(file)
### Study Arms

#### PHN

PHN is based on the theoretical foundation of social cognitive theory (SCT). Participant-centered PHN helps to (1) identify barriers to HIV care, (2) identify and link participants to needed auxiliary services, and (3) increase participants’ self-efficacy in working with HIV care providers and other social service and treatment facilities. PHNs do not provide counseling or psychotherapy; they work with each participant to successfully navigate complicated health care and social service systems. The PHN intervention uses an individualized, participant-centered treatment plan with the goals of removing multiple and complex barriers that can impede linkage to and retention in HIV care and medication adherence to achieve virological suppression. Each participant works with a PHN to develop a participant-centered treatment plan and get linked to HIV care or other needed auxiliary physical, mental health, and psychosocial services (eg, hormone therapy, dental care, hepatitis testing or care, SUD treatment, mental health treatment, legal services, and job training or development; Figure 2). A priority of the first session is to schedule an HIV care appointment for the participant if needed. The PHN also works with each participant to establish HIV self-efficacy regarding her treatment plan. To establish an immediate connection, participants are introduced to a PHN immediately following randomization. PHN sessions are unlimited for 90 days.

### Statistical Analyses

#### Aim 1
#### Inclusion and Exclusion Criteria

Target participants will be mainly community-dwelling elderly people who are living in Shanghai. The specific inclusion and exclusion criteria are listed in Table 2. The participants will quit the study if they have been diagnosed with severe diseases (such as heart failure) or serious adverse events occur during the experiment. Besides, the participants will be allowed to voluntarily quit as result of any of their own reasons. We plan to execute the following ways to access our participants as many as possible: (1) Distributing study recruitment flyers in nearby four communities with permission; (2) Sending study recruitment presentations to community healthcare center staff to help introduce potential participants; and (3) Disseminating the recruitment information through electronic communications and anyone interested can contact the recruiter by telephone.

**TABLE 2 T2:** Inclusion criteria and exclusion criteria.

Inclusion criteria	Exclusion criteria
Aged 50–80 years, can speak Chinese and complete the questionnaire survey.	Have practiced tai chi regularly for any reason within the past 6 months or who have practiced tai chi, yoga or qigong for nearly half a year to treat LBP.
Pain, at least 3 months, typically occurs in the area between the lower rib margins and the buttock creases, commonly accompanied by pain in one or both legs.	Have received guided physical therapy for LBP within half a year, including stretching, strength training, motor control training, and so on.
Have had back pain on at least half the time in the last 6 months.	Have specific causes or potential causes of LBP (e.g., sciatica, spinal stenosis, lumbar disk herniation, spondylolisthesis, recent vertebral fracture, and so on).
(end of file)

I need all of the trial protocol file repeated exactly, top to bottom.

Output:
### Study Arms

#### PHN

PHN is based on the theoretical foundation of social cognitive theory (SCT). Participant-centered PHN helps to (1) identify barriers to HIV care, (2) identify and link participants to needed auxiliary services, and (3) increase participants’ self-efficacy in working with HIV care providers and other social service and treatment facilities. PHNs do not provide counseling or psychotherapy; they work with each participant to successfully navigate complicated health care and social service systems. The PHN intervention uses an individualized, participant-centered treatment plan with the goals of removing multiple and complex barriers that can impede linkage to and retention in HIV care and medication adherence to achieve virological suppression. Each participant works with a PHN to develop a participant-centered treatment plan and get linked to HIV care or other needed auxiliary physical, mental health, and psychosocial services (eg, hormone therapy, dental care, hepatitis testing or care, SUD treatment, mental health treatment, legal services, and job training or development; Figure 2). A priority of the first session is to schedule an HIV care appointment for the participant if needed. The PHN also works with each participant to establish HIV self-efficacy regarding her treatment plan. To establish an immediate connection, participants are introduced to a PHN immediately following randomization. PHN sessions are unlimited for 90 days.

### Statistical Analyses

#### Aim 1
#### Inclusion and Exclusion Criteria

Target participants will be mainly community-dwelling elderly people who are living in Shanghai. The specific inclusion and exclusion criteria are listed in Table 2. The participants will quit the study if they have been diagnosed with severe diseases (such as heart failure) or serious adverse events occur during the experiment. Besides, the participants will be allowed to voluntarily quit as result of any of their own reasons. We plan to execute the following ways to access our participants as many as possible: (1) Distributing study recruitment flyers in nearby four communities with permission; (2) Sending study recruitment presentations to community healthcare center staff to help introduce potential participants; and (3) Disseminating the recruitment information through electronic communications and anyone interested can contact the recruiter by telephone.

**TABLE 2 T2:** Inclusion criteria and exclusion criteria.

Inclusion criteria	Exclusion criteria
Aged 50–80 years, can speak Chinese and complete the questionnaire survey.	Have practiced tai chi regularly for any reason within the past 6 months or who have practiced tai chi, yoga or qigong for nearly half a year to treat LBP.
Pain, at least 3 months, typically occurs in the area between the lower rib margins and the buttock creases, commonly accompanied by pain in one or both legs.	Have received guided physical therapy for LBP within half a year, including stretching, strength training, motor control training, and so on.
Have had back pain on at least half the time in the last 6 months.	Have specific causes or potential causes of LBP (e.g., sciatica, spinal stenosis, lumbar disk herniation, spondylolisthesis, recent vertebral fracture, and so on).